Barbara Lehnhoff lived her early life on Native American reserves along the Great Lakes in northwestern Ontario, Canada. Finding her path in life, she moved to Switzerland, studied economy and graphic design, and became a filmmaker. She began playing electronic music, writing songs and singing, and by 2012 had developed an avant garde art pop experiment called Camilla Sparksss. Camilla Sparksss is more than an electronic art pop music project, however; Lehnhoff is a performance artist. In an abbreviated set in the Penthouse at the Standard Hotel, East Village, Lehnhoff played throbbing dance beats and thick synthesizer runs while she abrasively shouted and screamed her lyrics. There were hints of mystery and horror in her performance. A young woman danced at her side. In her final number, Lehnhoff began whispering into the microphone, set her synthesizer on loop and walked stalkingly through the audience shouting vulgarities. The song ended with Lehnhoff and her dancer both wrestling and caressing on the floor. Camilla Sparksss’ 20-minute set was odd and captivating.
Limp Bizkit/Best Buy Theater/October 8, 2014
While growing up in Jacksonville, Florida, Fred Durst was interested in breakdancing, hip-hop, punk rock and heavy metal. He began to rap, skate, beatbox and deejay. He formed Limp Bizkit in 1994, selling 40 million records worldwide. At the Best Buy Theater, the band members launched into “Why Try” with the appropriate opening lyric, “Oh no, guess who’s back.” Durst announced toward the end of the song that he was going to kick it old school and “we’re going to party like it’s 1999,” adding that they were going “retro.” He asked the fans to put away their cell phones, and he and bassist Sam Rivers repeatedly doused water on all those near the stage who were photographing. The band then performed Ministry’s “Thieves,” a cover song rumored to be on Limp Bizkit’s forthcoming album. This led to “Rollin’,” “My Way,” “Rearrange,” “My Generation” and a cover of George Michael’s “Faith,” among other songs (no “Nookie,” however). Limp Bizkit surprised many fans with a “Master Of Puppets” jam and covers of Rage Against The Machine’s “Killing In The Name” and Guns N’ Roses’ “Welcome To The Jungle” (Durst claimed Axl Rose was in the audience). During “Eat You Alive,” Durst walked through the audience. The musicians played like a rock band, but mostly due to Durst’s vocals, the Limp Bizkit show was more hip-hop than metal. Closing with “Break Stuff,” Durst waved to the fans, singing an extended a cappella chorus of the Bee Gees’ “Stayin’ Alive” before walking off the stage. Maybe that lyric was a fitting closing statement from the 20-year-old band.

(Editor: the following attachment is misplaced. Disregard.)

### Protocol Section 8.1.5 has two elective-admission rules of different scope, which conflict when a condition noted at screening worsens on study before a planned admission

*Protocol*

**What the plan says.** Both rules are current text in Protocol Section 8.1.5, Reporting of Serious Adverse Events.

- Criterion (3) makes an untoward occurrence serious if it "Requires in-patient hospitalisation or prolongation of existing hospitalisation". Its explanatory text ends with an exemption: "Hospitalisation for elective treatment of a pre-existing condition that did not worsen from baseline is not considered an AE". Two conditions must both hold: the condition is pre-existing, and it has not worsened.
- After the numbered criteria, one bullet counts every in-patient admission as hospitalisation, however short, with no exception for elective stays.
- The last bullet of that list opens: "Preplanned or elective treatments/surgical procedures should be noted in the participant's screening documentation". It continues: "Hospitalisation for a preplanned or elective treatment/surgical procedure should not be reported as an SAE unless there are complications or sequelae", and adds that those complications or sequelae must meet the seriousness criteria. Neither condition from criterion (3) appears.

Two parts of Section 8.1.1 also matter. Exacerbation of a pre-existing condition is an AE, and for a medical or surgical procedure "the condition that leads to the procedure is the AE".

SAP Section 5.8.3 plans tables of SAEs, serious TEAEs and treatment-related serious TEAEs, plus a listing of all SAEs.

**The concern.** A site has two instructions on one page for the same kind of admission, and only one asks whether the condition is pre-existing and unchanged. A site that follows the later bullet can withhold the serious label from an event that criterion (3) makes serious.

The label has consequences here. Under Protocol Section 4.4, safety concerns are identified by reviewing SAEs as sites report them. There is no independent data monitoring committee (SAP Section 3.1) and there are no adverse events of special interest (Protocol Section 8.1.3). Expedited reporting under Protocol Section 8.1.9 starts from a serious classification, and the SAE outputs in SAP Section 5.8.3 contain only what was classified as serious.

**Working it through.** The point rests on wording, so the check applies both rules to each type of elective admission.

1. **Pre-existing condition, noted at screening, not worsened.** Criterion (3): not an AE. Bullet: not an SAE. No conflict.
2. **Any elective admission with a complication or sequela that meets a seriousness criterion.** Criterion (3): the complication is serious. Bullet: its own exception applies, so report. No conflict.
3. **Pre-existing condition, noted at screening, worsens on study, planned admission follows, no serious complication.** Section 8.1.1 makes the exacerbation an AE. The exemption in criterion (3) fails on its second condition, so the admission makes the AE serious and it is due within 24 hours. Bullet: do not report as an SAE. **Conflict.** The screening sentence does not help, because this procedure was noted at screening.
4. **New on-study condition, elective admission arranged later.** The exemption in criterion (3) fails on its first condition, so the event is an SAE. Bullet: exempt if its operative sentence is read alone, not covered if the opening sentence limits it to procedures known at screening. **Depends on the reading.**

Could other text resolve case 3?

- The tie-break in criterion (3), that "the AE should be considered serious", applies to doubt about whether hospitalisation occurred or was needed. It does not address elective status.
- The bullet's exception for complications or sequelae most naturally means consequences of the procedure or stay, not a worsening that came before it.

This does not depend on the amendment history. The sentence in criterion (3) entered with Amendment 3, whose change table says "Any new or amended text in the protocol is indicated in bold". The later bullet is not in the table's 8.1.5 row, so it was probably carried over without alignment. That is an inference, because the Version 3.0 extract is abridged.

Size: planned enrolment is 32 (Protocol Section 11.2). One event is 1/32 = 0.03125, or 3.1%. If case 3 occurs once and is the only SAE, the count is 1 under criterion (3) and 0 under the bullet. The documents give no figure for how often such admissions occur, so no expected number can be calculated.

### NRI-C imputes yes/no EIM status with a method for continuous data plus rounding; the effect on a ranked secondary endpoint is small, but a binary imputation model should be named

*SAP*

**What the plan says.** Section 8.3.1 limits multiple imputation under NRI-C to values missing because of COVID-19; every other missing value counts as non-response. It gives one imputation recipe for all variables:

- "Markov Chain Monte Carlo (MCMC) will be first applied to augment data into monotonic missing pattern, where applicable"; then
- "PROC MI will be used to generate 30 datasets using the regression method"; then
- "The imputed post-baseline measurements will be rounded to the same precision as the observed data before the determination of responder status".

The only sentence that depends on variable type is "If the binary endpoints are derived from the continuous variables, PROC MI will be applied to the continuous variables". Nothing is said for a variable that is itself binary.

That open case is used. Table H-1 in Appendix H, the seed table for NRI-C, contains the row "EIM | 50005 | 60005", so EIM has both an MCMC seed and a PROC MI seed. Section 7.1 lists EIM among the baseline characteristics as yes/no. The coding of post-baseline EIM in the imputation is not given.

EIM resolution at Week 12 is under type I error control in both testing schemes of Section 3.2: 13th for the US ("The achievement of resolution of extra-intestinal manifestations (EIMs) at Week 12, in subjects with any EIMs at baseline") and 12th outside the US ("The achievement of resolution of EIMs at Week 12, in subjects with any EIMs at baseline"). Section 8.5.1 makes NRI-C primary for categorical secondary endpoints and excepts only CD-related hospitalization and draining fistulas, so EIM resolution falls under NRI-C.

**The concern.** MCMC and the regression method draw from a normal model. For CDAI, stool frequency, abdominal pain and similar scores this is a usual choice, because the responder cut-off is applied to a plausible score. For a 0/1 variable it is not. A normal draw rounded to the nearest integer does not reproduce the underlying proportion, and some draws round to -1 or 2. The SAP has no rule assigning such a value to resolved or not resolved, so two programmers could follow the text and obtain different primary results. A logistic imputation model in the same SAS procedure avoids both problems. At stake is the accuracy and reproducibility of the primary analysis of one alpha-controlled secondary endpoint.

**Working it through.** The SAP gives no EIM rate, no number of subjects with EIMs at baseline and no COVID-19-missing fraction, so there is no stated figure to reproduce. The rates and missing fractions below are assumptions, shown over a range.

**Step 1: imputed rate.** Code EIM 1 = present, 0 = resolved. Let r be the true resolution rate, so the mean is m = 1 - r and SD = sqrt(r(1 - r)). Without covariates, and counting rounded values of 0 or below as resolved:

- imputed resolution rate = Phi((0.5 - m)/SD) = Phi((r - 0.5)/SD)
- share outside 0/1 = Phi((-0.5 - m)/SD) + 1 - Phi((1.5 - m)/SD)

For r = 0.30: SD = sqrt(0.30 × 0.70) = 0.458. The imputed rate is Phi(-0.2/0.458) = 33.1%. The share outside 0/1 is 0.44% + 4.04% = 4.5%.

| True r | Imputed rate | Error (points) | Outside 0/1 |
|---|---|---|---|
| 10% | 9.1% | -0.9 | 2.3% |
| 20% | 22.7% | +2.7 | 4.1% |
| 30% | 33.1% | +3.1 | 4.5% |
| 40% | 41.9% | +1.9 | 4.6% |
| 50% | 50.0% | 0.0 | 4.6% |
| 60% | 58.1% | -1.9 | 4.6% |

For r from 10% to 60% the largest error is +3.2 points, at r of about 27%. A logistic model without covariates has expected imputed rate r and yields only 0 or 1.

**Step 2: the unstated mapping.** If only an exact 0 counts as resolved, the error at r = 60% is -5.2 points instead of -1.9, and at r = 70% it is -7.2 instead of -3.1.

Jessie J/Gramercy Theatre/October 9, 2014
Jessica Cornish was born in London, England, and at the age of four, she was in ballet classes, followed by modern and jazz dance and then acting classes. By age 10, she was in Andrew Lloyd Webber’s West End production of Whistle Down The Wind, then appeared in a 2002 production of The Late Sleepers. In 2003, at age 15, she won Best Pop Singer in the TV show Britain’s Brilliant Prodigies, and realized that might be in music, not theater. As Jessie J, she became the first woman to score six Top Ten singles from one album in Great Britain. Headlining a sold-out album-release concert at the Gramercy Theatre, Jessie J exhibited a fair amount of skin and, more importantly, soulful vocals and an extended vocal range backed by rhythm & blues, pop, electro-pop, and hip-hop beats. She opened with “Sexy Lady” and her biggest American hit, “Domino,” before covering DJ Cassidy’s “Calling All Hearts.” She often sang a single syllable of lyric and cascaded it through several different notes. By the end of the night, closing with the anti-materialistic “Price Tag” and the pop hit “Bang Bang,” there was no new ground covered but one could say “Wow, what a voice!”